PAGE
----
But then what to make of a piece like Poemas No Meio Do Caminho – (‘Poems In The Middle of The Road’) by Rui Torres? This piece from Brazil takes lines of poetry, floating in a beautifully rendered digital landscape, and allows the viewer to select one word at a time by clicking on it. The word changes (from a randomly generated selection of suitable alternates), and by means of some kind of relational algorithm other words in the poem change, to give other lines of poetry, whose subject matter is thus different. With sufficient lines of poetry, and every word impacting on every other available word, the possible resulting poems are numbered in the trillions.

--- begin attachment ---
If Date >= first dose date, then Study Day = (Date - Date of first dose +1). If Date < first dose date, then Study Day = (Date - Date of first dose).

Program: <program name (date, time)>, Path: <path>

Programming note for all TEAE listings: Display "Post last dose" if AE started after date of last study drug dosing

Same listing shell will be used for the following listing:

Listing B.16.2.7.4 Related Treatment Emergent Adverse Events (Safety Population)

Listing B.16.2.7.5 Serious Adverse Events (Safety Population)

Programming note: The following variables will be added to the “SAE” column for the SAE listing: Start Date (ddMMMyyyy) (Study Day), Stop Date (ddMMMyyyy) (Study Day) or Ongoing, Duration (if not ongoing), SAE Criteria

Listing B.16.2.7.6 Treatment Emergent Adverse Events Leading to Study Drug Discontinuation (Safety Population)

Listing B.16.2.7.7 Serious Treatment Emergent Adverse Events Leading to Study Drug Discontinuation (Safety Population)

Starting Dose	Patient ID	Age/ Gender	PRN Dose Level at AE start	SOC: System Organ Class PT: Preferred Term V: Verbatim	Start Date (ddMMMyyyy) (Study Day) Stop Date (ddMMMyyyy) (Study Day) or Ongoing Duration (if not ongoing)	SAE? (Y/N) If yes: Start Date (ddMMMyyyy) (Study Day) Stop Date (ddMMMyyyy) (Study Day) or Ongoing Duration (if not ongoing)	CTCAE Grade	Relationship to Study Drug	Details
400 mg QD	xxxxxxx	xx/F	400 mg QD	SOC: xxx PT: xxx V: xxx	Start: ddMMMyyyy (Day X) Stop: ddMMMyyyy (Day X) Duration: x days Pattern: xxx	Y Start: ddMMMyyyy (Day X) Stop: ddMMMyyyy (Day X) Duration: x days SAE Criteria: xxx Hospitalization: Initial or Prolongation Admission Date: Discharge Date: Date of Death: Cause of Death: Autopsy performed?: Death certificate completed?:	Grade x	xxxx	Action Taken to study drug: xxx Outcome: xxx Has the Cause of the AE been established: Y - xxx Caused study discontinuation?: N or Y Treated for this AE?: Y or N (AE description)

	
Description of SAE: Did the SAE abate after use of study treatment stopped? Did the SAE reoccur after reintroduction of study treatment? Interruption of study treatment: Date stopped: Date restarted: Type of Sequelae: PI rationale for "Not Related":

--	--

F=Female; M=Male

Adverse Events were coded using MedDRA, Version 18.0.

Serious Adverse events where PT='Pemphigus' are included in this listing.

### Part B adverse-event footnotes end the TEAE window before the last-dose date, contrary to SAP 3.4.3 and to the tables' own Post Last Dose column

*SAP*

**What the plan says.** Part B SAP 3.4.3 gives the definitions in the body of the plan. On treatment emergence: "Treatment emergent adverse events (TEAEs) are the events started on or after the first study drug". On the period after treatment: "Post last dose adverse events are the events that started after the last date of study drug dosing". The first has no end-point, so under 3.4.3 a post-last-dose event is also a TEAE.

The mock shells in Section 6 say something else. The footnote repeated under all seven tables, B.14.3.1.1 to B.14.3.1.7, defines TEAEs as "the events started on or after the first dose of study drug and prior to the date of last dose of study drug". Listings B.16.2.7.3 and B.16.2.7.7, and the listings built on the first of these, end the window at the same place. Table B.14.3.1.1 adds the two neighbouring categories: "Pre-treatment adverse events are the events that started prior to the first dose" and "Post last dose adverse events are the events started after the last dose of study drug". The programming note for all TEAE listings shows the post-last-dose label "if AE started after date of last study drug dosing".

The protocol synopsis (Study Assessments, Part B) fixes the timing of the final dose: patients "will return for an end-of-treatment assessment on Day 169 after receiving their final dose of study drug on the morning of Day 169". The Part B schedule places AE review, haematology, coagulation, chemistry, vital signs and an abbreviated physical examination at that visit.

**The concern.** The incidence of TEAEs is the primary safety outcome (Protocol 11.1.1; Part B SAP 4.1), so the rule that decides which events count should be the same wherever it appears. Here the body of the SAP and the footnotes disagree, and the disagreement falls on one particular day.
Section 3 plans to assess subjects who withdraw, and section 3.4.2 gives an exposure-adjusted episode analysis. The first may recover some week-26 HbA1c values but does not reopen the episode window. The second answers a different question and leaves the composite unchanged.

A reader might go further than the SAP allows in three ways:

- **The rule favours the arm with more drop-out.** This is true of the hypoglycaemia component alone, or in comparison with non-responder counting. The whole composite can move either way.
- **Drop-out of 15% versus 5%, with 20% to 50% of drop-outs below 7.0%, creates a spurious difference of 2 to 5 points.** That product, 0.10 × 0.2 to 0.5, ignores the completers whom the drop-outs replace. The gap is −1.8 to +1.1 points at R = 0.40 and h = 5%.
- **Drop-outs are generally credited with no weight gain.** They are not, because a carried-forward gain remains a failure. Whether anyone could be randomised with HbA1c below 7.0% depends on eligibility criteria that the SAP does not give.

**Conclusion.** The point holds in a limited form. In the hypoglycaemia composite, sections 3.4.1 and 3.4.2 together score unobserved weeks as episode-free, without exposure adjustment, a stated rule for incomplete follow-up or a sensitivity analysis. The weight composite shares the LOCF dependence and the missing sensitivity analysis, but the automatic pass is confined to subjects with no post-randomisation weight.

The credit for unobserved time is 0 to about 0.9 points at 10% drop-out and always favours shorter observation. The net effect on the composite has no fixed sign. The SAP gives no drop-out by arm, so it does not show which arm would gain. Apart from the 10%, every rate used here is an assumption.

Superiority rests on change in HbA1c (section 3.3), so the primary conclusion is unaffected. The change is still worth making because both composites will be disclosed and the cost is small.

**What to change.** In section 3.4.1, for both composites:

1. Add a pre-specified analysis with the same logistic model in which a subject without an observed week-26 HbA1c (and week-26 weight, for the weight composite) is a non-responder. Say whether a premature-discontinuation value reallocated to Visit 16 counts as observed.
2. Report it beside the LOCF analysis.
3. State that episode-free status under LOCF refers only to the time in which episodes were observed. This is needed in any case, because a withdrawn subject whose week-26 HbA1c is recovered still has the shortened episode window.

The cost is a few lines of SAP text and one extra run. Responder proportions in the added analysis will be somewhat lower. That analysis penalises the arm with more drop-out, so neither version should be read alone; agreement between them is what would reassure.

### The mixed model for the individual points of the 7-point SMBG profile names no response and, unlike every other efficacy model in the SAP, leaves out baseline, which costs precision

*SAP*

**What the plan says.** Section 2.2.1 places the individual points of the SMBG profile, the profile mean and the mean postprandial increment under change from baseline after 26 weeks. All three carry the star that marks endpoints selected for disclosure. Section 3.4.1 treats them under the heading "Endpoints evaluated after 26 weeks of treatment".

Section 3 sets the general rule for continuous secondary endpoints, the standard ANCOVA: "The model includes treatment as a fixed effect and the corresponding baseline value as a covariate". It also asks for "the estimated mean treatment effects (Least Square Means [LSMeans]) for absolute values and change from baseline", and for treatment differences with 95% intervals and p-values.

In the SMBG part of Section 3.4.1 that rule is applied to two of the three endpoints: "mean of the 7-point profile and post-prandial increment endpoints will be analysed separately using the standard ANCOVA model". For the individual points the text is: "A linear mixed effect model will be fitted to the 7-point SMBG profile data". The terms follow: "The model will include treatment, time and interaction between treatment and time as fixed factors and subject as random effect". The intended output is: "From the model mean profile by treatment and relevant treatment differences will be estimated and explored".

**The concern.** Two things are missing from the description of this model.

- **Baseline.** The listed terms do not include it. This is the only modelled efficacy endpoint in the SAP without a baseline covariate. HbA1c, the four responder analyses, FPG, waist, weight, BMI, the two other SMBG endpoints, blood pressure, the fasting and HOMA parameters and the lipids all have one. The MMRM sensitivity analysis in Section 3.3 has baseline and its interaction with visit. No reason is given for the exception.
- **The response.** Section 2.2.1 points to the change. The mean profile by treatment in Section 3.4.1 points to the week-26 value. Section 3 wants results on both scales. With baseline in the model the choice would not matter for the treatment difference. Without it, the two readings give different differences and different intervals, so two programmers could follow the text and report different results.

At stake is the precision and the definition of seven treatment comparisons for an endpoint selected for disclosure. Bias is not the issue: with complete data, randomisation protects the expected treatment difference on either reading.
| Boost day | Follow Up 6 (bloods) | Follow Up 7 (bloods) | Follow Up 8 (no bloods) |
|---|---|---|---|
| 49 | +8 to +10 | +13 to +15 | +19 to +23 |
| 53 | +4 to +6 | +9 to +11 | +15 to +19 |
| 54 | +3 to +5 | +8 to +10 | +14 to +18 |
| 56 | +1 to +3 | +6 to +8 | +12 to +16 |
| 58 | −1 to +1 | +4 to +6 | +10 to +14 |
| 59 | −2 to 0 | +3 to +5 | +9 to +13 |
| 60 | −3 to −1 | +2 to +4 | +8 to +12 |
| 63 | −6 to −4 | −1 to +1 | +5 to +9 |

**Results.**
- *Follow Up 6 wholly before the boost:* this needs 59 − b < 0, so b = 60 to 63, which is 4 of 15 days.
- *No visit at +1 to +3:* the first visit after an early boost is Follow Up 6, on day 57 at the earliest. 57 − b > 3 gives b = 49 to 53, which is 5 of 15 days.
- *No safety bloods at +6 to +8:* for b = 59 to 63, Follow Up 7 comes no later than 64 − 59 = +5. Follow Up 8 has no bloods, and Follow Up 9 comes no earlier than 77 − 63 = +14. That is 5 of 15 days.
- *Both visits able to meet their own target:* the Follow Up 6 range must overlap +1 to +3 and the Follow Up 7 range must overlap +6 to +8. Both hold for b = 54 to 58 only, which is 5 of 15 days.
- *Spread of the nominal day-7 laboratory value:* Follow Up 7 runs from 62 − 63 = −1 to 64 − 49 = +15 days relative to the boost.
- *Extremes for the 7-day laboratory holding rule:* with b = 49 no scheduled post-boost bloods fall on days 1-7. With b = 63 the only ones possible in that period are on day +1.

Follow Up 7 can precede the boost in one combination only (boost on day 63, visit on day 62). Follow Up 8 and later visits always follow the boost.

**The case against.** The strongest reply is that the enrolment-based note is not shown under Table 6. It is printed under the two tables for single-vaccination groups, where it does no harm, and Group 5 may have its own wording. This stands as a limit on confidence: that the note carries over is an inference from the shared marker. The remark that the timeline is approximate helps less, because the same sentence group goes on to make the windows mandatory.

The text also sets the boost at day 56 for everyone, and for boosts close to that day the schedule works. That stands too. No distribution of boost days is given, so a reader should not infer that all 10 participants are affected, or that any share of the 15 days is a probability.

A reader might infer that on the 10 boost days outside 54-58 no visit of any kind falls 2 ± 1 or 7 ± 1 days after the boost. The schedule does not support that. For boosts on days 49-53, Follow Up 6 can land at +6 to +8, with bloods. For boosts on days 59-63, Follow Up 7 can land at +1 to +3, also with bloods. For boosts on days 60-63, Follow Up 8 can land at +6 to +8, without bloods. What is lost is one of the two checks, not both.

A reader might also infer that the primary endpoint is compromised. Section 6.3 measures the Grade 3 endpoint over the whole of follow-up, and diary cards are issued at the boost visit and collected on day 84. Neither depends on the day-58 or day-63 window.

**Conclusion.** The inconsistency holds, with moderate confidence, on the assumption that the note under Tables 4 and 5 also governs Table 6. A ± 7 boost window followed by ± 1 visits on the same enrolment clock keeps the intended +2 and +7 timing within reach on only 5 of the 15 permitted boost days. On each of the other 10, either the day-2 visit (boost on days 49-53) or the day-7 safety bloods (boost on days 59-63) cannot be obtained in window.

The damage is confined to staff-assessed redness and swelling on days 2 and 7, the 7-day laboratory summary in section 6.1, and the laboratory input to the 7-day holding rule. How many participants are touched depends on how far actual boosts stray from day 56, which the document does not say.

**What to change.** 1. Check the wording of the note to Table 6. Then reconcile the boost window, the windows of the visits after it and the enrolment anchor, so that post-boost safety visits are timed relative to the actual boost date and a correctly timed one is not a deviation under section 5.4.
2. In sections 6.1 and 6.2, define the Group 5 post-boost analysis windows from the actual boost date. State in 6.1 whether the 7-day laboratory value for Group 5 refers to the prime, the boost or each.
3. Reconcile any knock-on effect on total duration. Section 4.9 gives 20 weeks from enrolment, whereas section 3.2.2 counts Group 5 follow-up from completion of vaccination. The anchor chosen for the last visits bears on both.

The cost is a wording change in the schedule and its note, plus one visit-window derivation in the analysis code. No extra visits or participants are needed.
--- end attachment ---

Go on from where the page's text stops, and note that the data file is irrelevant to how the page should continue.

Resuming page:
It’s artfully done, and (I assume – the site is in Portuguese) that the new poems will have some kind of meaning, but in what sense are they written? We can project meaning onto them, but it’s not a meaning consciously intended by the author. What is meant to be our relationship vis-à-vis the computer algorithm?

But maybe that’s the point. A changing digital environment means that we are going to have to redefine a lot of relationships.